Commodities Act I
Commodities Act I: What are they?
I'm personally a strategic asset allocation, buy-and-hold, re-balance quarterly type of investor. This makes me boring and not care about what is happening in the markets. It helps me sleep at night too. The downside is whenever I hear about commodity funds achieving huge returns while the stock market has lingered at the same value for 10 years, I ask myself should I look into this a little more?
So I've decided to dedicate a series of blogs about commodities. This first blog in the series is about a primer of what commodities are and why they are considered an investment.
In the Beginning.....
When humans began to establish permanent settlements centered around grain producing regions it started a revolution in basic economics. Grains provided people an ability to store present production for future consumption on a more efficient scale relative to hunting and gathering. This is revolution was basically driven by the science behind the grains' ability to store its nutritional value for periods much longer than meat from hunted prey.
This way of life had many benefits, but the main benefit was to hedge against unanticipated events in the future such as famine. Imagine how much higher the price of wheat could be if the granary was completely empty. In ancient societies this would be extreme famine conditions from a series of bad crop yields. On the flipside imagine how much lower wheat prices would be if the granary was filled to capacity.
The ability to store production resulted in ancient societies "investing" their present grain production in order to consume it at a future date. That is the essence of today's modern commodities market where non-farmers are "investing" in excess production of commodities to consume in the future. Except rather than physically taking possession of the commodities and storing them in a granary in our backyards, the current mechanism is through financial instruments.
Back to the Future
Based on this simple premise of buying commodities then consuming it in the future the benefit of "investing" in commodities is to hedge against unanticipated events in the future. In the modern society this event is called inflation.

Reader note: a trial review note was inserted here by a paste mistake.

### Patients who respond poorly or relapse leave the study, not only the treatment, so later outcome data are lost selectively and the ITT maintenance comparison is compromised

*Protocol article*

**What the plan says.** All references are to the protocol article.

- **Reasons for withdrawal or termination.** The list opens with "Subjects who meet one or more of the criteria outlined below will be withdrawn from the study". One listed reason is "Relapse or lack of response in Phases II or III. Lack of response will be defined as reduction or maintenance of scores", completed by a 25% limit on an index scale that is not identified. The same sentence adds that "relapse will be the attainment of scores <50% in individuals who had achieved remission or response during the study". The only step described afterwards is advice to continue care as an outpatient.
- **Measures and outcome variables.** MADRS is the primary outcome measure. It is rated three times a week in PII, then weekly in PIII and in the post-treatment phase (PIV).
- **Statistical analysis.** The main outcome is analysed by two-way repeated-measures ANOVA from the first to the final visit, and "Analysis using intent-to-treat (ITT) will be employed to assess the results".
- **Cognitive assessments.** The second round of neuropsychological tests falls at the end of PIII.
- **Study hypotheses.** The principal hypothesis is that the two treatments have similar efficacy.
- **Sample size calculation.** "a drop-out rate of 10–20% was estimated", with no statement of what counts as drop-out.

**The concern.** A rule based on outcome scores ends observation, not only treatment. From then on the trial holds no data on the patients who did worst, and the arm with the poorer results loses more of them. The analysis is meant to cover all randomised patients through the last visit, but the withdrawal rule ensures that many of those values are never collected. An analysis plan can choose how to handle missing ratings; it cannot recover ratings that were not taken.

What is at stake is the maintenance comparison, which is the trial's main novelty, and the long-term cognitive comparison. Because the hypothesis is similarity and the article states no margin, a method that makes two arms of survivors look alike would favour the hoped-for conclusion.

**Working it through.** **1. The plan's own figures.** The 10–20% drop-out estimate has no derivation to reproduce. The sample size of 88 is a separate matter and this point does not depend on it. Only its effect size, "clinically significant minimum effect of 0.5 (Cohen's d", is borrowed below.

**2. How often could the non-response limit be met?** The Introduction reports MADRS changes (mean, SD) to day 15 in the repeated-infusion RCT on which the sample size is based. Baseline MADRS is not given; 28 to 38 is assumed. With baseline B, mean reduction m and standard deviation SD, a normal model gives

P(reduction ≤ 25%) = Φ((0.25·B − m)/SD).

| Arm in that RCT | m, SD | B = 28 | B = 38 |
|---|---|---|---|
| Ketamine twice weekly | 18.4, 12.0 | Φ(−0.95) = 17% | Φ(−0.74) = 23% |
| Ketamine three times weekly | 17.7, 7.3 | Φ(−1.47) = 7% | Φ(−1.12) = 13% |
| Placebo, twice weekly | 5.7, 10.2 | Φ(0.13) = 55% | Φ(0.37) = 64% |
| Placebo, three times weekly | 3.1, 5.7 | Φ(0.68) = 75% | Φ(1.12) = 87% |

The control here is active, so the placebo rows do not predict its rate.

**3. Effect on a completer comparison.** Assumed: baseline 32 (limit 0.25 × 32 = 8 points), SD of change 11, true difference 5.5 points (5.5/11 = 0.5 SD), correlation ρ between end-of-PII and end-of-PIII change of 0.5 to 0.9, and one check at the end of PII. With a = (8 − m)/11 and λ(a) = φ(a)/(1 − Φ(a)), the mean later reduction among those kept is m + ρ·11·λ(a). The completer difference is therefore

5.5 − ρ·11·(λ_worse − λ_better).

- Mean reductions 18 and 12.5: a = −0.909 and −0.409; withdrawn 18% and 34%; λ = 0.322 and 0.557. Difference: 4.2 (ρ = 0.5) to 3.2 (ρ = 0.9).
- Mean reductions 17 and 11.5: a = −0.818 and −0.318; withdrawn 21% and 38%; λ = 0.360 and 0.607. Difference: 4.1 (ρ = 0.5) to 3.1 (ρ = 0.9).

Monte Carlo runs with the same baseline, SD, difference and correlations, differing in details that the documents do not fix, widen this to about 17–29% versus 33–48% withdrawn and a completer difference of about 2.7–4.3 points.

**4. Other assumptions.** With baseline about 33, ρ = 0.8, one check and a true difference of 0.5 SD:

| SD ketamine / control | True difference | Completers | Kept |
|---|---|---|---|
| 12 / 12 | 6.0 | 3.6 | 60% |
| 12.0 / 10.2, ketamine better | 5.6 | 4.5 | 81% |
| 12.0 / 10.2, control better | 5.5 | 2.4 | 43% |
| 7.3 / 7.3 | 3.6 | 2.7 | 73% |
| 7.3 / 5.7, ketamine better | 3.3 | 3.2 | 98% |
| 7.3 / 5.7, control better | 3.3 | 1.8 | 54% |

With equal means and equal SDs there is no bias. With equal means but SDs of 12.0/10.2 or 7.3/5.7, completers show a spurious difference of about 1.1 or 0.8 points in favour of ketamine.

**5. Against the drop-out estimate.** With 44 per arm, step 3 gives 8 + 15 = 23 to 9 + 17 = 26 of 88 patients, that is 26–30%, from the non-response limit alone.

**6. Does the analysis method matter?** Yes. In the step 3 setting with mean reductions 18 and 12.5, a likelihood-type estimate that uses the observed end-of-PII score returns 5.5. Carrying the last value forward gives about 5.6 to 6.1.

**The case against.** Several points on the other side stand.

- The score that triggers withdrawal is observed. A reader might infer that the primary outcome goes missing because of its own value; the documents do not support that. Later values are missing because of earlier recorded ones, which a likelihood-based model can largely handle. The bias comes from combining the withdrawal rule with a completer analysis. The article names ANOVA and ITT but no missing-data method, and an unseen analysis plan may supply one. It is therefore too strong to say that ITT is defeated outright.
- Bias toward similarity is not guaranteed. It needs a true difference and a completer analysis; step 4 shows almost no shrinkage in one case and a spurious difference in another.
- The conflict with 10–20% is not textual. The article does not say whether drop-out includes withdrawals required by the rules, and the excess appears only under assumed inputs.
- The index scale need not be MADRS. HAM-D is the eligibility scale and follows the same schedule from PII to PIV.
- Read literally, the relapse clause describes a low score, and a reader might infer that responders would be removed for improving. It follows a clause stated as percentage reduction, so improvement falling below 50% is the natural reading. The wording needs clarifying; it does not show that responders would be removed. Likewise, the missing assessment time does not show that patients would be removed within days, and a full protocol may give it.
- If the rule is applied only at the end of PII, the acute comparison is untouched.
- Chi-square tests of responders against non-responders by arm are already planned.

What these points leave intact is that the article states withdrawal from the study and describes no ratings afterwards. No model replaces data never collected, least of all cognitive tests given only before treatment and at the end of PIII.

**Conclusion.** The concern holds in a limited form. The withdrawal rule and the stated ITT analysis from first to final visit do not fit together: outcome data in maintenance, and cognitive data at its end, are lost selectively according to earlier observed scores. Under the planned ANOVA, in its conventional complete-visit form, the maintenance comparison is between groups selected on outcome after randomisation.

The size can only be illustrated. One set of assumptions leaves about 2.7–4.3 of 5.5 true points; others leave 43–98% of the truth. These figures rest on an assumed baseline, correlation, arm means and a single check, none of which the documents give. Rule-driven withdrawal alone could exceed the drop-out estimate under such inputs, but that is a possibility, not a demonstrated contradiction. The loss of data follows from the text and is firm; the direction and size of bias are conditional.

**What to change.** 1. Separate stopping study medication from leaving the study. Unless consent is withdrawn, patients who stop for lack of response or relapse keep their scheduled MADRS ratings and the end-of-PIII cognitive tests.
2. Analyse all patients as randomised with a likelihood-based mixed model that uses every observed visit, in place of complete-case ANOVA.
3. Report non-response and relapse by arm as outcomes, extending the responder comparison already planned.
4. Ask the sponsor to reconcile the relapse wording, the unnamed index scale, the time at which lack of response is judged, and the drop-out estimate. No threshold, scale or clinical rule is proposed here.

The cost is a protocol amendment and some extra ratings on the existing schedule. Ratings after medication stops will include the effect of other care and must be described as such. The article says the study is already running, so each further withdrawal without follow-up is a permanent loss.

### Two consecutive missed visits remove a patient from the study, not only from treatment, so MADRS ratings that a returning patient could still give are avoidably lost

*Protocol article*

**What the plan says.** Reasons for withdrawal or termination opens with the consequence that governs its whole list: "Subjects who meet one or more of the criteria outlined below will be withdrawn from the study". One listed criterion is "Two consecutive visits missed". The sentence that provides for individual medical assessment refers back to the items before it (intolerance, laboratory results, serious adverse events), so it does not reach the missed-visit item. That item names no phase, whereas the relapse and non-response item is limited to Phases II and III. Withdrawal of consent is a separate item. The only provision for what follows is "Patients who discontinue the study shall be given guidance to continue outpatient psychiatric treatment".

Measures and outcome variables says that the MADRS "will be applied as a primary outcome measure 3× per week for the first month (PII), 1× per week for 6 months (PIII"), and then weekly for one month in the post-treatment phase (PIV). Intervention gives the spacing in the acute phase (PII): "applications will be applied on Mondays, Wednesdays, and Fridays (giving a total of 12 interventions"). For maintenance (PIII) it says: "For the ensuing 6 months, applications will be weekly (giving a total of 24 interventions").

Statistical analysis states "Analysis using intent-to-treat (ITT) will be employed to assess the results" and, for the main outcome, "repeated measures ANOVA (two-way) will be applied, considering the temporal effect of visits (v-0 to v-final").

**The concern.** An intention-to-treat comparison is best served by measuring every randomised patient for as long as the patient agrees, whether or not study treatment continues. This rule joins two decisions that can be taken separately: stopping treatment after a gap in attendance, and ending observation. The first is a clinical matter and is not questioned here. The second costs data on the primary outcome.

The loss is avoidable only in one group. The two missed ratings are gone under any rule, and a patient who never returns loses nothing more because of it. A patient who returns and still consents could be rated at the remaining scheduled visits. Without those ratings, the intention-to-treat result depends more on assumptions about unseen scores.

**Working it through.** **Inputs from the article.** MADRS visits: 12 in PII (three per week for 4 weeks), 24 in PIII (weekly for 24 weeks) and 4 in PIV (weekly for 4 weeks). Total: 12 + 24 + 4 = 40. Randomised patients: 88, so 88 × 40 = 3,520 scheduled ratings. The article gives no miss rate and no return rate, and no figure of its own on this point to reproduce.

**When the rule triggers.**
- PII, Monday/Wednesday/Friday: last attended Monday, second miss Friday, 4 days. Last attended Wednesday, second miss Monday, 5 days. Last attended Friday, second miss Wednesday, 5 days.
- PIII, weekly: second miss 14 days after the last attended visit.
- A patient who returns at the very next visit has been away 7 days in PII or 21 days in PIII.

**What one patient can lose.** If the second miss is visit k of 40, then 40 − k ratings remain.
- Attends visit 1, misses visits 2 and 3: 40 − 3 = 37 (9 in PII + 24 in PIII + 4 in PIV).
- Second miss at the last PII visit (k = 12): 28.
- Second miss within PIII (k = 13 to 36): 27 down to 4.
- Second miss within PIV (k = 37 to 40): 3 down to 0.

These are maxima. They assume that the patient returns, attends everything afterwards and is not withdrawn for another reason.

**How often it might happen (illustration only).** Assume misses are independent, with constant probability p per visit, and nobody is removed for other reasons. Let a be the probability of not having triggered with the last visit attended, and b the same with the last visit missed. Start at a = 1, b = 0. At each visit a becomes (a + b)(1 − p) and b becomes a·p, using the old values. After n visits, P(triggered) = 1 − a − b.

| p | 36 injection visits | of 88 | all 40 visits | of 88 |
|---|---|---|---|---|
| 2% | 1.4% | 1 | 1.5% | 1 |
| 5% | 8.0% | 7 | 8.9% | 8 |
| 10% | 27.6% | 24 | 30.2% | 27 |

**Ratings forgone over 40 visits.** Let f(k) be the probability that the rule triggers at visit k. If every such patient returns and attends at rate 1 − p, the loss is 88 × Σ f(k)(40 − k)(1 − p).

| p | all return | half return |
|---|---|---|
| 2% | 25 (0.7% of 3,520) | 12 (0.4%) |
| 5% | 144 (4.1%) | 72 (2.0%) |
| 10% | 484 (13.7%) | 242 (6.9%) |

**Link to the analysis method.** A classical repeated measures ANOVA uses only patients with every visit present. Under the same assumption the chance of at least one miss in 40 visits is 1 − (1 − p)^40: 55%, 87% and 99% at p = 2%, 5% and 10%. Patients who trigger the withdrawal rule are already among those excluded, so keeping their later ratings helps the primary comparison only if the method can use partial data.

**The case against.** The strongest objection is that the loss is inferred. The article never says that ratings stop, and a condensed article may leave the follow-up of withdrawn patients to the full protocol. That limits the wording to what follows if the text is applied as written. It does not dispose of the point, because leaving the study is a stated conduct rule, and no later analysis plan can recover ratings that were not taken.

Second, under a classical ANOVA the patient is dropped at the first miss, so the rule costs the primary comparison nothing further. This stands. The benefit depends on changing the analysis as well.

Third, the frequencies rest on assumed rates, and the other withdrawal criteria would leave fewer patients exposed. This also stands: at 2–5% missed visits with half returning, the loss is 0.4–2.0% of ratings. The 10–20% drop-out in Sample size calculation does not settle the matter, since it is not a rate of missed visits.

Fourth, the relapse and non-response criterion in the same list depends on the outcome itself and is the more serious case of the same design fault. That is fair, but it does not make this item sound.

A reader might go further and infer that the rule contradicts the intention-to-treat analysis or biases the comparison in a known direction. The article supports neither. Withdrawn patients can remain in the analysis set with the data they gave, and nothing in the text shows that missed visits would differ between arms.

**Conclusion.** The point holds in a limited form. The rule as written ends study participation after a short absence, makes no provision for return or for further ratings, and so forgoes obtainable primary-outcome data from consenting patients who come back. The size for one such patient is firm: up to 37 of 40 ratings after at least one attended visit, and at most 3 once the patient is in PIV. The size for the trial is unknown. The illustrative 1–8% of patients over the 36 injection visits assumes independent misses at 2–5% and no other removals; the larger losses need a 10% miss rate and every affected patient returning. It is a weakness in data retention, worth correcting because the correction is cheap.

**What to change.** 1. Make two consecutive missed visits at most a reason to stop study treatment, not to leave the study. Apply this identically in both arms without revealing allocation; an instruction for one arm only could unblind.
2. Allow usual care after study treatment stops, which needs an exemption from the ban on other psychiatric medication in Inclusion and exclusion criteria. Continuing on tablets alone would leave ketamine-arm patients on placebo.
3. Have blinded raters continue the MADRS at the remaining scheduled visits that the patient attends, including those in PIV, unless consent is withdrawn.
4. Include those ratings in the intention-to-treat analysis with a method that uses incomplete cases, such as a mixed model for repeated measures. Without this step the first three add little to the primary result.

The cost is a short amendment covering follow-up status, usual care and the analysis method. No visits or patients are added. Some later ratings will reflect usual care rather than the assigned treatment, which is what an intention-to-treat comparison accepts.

By now you might have noticed and wondered why I have been using quotes each time I wrote "investing." The simple answer is "investing" in commodities is not "investing." At the very core of this financial instrument is the fact that it is not a real "investment." In economics investing represents a use of production factors to create an asset to further enhance other production factors.
For example, a company decides to use its resources to develop a scheduling software system to improve efficiency of its production crews. The use of the scheduling software system is a true investment since it enhances a production factor. In this case it was labor.
Commodities on the other hand does not enhance a production factor. Therefore commodities cannot be considered an investment.
Obviously "investing" in commodities provides a real benefit of hedging against unanticipated events. Famine in ancient societies and inflation in modern society. If the intent of the individual is to allocate personal resources to holding commodities to hedge against unanticipated inflation, then any allocation of resources greater than the person's future consumption of those commodities would be considered speculation.
In the next article I will try and blog about modern portfolio practices and commodities' rightful place as an asset class in anyone's portfolio.